Research Papers

Diet Supports the Gut-Brain Axis and Reduces Symptoms of Multiple Sclerosis


Multiple sclerosis (MS) is a chronic condition of the central nervous system causing damage to the myelin sheath of nerve cells located in the spine and brain. Research has shown that genetic and environmental factors such as diet and lifestyle play a role, however there is limited knowledge on therapeutic treatments. In this review, the researchers investigate the role of the gut microbiome and diet in MS, as well as a deeper dive into anti-oxidants and vitamins and whether obesity plays a role. Anti-oxidants in the diet showed they may decrease inflammation and mitigate oxidative stress, which can prevent further damage to nerves and cells. Nutrients with anti-oxidant activity such as vitamin D, vitamin A, curcumin and essential fatty acids appeared to positively mitigate oxidative stress, which is heavily implicated in MS. The gut-brain-axis also showed to regulate immune homeostasis. The Ketogenic Diet showed that it may alleviate some of the symptoms associated with MS such as fatigue and depression, while a Mediterranean-DASH Intervention for Neurodegenerative Delay (MIND) diet has shown a decrease in cognitive decline and incidence of MS. The MIND diet encourages plant-based meals and restricts animal-derived or high-saturated fat foods. It promotes anti-oxidant rich foods with neuro-protective substances such as berries and green leafy vegetables.

Read the Complete Article >


Multiple sclerosis (MS) is a chronic demyelinating condition of the central nervous system (CNS) characterized by immune-mediated damage to the myelin sheath of nerve cells. Genetic and environmental factors are believed to play a significant role. Unfortunately, the knowledge of therapeutic modalities in MS remains very limited, necessitating the need for novel therapeutic strategies. In the previous decade, there has been an influx of studies on the gut microbiome and its link to various neurological conditions, including MS. Various diets may have favorable effects on the gut microflora and may significantly alter the progression and outcomes of MS. Thus, identifying the merits of various diets and modulating them according to the specific nutritional requirements of MS patients can go a long way toward slowing the progression of the disease. Nutritional interventions and the use of the gut microbiome as diagnostic and therapeutic modalities open a host of new possibilities regarding the disease. In this review, we investigate the role of diet and the gut microbiome in the progression of MS. The functions of the gut-brain axis, antioxidants, vitamins, obesity, and various diets are also covered in this article.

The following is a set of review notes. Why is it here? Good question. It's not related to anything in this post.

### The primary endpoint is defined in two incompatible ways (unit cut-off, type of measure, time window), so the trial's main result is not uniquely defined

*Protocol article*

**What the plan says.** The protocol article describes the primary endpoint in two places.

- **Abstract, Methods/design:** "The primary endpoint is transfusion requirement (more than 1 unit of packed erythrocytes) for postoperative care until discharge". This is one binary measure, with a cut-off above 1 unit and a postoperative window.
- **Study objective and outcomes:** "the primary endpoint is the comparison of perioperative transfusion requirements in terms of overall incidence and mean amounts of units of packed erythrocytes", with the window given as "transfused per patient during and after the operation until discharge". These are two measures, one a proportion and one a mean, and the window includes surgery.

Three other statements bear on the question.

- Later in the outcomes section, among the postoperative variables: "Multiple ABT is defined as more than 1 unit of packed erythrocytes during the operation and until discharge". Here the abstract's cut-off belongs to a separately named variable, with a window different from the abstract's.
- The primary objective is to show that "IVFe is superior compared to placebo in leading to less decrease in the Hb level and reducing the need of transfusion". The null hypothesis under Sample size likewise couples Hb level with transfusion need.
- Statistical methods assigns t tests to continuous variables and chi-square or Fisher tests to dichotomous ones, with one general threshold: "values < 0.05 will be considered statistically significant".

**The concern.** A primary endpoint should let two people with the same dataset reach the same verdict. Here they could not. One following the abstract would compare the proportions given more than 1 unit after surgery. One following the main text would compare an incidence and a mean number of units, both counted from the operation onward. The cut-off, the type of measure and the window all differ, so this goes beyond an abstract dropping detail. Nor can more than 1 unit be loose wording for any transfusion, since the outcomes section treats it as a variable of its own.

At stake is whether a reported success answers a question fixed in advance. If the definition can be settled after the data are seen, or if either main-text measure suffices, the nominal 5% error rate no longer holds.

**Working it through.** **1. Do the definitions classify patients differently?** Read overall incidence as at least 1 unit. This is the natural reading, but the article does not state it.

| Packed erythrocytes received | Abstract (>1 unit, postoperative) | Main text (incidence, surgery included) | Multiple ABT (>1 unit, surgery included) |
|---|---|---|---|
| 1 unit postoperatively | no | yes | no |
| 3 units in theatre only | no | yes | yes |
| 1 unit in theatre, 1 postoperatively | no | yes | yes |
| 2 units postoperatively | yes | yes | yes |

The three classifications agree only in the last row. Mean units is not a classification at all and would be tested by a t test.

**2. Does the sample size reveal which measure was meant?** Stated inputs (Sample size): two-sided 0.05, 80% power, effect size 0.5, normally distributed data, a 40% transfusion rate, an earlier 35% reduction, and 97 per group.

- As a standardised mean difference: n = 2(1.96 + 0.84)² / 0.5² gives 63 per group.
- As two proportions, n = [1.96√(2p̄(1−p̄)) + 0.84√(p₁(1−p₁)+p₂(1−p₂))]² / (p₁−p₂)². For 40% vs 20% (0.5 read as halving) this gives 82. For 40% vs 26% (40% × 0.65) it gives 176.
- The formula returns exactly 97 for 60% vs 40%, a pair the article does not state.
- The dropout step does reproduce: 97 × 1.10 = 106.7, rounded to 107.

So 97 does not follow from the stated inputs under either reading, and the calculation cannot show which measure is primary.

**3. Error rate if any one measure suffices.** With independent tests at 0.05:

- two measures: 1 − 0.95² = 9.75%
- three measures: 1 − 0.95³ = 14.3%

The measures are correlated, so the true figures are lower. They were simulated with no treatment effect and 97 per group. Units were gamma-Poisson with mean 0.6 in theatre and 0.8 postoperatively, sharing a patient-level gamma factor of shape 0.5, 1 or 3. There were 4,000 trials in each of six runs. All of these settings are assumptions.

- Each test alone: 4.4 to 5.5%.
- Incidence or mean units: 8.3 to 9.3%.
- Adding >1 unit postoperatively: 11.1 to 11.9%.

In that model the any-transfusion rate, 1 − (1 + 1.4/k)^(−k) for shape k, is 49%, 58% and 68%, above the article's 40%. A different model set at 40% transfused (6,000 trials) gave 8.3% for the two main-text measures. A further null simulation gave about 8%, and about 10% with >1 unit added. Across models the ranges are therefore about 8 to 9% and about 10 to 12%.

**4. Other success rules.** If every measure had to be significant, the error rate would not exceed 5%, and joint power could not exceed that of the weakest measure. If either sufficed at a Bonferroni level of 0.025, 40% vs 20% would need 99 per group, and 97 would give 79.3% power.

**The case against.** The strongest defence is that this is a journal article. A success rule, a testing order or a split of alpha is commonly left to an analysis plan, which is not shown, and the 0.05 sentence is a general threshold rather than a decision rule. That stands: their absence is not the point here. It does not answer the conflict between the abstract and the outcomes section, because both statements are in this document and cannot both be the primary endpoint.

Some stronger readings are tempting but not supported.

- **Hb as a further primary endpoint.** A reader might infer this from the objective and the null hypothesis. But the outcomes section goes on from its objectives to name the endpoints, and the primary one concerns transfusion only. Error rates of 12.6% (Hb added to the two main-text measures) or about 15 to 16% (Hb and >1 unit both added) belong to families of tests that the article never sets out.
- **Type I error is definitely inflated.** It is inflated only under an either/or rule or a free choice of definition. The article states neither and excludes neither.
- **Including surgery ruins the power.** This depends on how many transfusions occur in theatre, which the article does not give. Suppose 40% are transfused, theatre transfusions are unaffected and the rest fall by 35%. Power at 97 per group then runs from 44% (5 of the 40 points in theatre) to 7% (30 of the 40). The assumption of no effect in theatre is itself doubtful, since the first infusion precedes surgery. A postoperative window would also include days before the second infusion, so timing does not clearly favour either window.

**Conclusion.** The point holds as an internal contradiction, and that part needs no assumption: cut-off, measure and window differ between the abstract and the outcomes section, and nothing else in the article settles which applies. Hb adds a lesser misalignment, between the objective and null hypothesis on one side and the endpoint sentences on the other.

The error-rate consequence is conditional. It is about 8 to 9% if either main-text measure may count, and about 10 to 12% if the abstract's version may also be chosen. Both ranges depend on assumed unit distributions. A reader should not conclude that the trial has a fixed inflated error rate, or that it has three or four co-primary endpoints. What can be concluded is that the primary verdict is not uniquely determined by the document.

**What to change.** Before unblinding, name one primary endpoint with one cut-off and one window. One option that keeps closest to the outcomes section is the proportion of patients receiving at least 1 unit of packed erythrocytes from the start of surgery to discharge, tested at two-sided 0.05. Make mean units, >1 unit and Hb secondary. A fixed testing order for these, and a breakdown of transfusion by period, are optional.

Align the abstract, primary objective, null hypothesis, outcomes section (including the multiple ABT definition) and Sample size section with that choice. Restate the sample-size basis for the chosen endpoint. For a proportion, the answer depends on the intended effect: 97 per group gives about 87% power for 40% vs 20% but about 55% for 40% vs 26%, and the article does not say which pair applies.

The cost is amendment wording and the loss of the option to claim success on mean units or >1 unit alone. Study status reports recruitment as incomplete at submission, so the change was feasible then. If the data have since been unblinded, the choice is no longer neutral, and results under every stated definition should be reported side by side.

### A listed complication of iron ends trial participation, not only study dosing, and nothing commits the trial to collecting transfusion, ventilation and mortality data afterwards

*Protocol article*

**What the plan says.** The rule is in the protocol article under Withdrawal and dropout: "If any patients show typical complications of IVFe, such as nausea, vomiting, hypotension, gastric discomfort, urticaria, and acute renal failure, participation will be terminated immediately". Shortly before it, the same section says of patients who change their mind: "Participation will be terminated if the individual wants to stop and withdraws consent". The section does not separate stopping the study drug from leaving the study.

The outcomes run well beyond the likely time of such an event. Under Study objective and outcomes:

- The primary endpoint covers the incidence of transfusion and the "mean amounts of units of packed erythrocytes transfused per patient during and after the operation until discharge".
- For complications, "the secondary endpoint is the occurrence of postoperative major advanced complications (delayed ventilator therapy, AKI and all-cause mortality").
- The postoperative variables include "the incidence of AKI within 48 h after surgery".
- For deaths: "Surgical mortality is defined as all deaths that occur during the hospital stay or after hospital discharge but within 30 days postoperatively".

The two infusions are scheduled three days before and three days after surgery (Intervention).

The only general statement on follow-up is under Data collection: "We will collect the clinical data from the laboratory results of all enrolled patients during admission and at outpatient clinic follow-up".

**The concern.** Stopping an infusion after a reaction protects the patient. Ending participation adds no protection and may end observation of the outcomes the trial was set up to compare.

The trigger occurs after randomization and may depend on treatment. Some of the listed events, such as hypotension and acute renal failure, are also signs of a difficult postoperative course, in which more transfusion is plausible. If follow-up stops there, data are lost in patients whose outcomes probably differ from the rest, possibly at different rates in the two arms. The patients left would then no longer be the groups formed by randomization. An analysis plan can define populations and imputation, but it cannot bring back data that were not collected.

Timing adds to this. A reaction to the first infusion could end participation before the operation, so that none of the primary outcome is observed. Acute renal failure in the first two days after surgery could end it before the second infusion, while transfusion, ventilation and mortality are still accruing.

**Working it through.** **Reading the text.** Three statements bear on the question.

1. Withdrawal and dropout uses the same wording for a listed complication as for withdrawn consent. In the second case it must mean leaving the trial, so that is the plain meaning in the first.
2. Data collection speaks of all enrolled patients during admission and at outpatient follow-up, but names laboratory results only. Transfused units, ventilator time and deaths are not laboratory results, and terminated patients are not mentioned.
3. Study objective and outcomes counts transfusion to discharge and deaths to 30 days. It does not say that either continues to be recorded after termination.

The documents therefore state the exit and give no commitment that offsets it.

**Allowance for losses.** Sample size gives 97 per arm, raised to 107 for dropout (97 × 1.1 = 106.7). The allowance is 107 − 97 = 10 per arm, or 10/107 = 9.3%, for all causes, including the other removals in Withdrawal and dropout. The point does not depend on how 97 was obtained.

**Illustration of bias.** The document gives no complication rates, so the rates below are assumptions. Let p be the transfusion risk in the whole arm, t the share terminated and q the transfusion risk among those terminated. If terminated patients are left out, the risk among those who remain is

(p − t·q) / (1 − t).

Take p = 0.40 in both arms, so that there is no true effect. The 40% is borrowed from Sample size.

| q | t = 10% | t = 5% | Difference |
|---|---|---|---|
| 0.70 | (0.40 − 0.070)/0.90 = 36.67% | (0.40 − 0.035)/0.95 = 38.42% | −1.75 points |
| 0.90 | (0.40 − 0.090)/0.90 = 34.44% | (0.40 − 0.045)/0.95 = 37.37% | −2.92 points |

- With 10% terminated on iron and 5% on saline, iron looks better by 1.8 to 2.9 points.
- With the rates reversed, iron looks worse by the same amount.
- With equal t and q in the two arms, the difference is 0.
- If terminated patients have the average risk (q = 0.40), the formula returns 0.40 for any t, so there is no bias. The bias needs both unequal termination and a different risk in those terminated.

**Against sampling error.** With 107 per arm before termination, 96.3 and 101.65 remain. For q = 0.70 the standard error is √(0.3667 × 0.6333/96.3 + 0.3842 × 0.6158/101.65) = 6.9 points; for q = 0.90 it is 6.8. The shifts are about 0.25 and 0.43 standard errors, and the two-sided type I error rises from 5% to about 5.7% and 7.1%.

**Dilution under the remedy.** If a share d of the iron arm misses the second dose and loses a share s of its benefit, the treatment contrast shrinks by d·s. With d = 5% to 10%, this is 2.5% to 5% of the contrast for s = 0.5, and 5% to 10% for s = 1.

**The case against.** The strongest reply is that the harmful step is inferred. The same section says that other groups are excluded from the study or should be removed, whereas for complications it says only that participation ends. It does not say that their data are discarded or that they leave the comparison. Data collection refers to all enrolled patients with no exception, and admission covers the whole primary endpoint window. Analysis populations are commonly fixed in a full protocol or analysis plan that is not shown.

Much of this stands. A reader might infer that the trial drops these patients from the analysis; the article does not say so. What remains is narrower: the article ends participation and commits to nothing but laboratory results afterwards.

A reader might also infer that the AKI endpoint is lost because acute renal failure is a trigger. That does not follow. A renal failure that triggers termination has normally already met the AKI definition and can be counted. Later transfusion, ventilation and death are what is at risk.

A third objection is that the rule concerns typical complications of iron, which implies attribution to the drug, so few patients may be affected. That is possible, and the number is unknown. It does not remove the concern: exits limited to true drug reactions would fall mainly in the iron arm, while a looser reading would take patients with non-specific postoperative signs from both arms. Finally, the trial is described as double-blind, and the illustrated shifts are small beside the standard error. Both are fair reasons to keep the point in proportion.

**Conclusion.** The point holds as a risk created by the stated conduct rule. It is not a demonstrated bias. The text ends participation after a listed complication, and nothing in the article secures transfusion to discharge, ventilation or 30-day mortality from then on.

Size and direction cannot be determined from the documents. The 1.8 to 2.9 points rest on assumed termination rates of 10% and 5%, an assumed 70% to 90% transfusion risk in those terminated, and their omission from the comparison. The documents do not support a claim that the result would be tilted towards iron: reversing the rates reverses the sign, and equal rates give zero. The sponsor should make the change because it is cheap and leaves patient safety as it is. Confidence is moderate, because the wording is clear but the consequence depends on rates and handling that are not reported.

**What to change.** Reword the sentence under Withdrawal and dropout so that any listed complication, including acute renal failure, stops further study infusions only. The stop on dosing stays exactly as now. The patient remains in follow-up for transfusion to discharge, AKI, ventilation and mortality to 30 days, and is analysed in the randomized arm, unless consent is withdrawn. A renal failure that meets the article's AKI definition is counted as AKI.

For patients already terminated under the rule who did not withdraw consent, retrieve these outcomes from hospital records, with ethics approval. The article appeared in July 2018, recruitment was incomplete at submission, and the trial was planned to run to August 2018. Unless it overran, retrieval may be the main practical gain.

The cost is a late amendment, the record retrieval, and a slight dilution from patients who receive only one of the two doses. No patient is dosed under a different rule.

Article Publication Date: 9/9/2022
DOI: 10.7759/cureus.28975

Mindd Foundation